Study suggests many individuals ‘plan to work past retirement age’

Study suggests many individuals ‘plan to work past retirement age’

A study carried out by insurance company Prudential has suggested that a significant number of employees are planning to work past their state pension age.

Prudential found that 50% of those retiring this year are contemplating working past state pension age.

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A further 26% of those seeking to delay retirement wish to reduce their hours or work part-time, with only 14% wanting to continue working full-time hours. Meanwhile, an additional 43% of individuals stated that they enjoy working, and 19% are looking to earn a living from a hobby or by starting their own business.

However, 8% of those scheduled to retire in 2018 revealed that they cannot afford to, with 47% placing blame on the rising cost of day-to-day living.

Commenting on the study, Stan Russell, Retirement Income Expert at Prudential, said: ‘The shift to ‘pretirement’ in recent years shows that many people reaching state pension age aren’t ready to stop working.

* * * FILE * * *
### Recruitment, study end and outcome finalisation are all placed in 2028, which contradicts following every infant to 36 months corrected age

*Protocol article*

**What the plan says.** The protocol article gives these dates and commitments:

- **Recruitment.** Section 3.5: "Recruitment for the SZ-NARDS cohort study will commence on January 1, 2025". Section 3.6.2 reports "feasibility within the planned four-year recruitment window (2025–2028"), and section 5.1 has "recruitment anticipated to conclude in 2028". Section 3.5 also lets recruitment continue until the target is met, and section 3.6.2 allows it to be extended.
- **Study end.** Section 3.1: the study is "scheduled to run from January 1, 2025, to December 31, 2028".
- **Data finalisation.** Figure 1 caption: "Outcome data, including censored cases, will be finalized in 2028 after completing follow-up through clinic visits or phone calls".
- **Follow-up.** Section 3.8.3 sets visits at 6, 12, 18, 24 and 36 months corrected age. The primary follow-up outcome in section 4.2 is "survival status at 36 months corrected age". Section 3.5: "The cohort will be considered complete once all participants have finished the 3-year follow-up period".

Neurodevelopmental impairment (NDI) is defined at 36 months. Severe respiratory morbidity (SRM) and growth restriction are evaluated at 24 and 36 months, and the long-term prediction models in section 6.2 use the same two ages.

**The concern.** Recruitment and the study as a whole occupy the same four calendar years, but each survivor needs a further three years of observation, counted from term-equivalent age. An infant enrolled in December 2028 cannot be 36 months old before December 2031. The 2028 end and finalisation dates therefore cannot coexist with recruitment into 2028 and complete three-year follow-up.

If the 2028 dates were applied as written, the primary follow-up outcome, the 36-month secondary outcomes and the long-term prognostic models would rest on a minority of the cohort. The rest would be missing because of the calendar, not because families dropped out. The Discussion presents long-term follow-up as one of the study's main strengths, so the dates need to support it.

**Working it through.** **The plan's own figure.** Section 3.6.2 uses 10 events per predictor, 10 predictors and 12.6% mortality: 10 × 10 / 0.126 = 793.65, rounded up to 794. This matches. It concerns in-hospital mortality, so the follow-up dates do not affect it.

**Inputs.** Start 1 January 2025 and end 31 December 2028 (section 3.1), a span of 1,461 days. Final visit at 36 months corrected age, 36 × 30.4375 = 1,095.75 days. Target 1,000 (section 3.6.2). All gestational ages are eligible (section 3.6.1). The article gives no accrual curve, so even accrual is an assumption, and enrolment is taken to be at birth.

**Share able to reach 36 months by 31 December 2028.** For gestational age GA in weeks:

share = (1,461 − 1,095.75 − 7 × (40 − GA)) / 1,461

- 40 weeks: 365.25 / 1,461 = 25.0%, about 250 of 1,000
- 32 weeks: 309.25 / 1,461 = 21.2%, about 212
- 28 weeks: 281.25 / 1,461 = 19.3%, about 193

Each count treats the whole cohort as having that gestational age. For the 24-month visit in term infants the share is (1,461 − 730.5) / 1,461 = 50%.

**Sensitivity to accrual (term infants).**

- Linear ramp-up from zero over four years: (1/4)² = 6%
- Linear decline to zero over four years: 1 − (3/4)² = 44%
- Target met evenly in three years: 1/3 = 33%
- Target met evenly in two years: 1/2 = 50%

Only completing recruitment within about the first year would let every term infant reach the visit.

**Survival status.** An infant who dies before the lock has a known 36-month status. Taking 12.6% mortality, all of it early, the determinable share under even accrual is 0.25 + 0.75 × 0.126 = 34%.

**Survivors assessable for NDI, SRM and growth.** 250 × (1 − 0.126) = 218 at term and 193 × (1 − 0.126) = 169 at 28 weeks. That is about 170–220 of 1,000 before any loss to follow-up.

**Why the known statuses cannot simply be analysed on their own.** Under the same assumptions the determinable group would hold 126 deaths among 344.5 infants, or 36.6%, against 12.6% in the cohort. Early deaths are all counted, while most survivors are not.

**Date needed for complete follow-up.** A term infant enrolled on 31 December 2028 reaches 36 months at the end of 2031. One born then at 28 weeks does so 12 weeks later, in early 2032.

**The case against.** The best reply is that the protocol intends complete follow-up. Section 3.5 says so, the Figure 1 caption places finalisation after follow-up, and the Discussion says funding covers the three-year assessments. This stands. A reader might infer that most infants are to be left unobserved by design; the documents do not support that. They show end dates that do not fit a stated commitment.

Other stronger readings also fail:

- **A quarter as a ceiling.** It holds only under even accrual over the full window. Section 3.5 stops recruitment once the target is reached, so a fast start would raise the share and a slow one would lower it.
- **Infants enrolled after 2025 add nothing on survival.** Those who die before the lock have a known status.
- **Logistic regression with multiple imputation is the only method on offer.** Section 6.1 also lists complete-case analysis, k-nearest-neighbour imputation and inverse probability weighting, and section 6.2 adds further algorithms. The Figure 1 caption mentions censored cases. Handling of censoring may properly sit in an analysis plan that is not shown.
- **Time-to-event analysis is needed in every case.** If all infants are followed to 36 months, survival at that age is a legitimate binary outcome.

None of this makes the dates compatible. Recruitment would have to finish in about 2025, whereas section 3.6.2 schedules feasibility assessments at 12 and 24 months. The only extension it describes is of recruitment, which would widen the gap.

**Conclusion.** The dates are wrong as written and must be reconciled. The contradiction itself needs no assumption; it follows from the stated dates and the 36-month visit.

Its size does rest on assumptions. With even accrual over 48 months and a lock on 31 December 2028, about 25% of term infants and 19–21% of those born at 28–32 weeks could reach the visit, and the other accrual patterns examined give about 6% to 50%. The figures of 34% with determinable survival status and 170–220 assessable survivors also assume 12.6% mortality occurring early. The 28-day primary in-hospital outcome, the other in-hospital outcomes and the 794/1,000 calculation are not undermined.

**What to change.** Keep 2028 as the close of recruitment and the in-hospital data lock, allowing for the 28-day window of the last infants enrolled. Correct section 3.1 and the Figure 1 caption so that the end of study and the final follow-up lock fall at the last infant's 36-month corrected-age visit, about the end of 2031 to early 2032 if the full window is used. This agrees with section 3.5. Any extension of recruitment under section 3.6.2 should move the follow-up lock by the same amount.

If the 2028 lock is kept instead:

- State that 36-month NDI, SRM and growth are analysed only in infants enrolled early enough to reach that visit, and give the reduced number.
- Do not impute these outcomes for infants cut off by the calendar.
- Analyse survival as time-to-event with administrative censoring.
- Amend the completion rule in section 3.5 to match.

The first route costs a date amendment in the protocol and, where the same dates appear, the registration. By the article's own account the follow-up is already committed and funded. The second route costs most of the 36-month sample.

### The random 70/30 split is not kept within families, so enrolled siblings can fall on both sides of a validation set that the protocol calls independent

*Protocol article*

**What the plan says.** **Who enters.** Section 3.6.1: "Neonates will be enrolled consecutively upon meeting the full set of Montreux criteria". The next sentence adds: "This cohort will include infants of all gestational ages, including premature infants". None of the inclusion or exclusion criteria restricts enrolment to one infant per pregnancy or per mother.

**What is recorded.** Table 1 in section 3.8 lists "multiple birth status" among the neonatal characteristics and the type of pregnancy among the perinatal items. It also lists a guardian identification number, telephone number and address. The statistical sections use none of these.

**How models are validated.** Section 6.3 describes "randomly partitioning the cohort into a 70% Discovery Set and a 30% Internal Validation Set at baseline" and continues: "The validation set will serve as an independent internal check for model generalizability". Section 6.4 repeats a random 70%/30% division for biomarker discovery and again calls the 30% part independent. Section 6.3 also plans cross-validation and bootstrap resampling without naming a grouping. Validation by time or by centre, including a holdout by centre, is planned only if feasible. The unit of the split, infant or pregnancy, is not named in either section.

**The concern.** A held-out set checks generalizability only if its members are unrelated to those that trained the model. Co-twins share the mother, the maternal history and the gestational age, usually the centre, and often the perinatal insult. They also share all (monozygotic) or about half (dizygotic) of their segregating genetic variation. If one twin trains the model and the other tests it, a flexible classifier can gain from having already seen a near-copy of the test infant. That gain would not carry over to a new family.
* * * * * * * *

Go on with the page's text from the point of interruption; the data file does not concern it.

‘However, not everyone has the luxury of choosing their retirement date due to their financial situation not allowing them to give up work, and others may be forced to stop working for health reasons. Saving as much as possible as early as possible in their career is the best way for people to ensure they are financially well-prepared for a retirement that starts when they wish, or need, it to.’

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Artificial intelligence ‘will be critical to firms’ survival’, survey suggests

Artificial intelligence ‘will be critical to firms’ survival’, survey suggests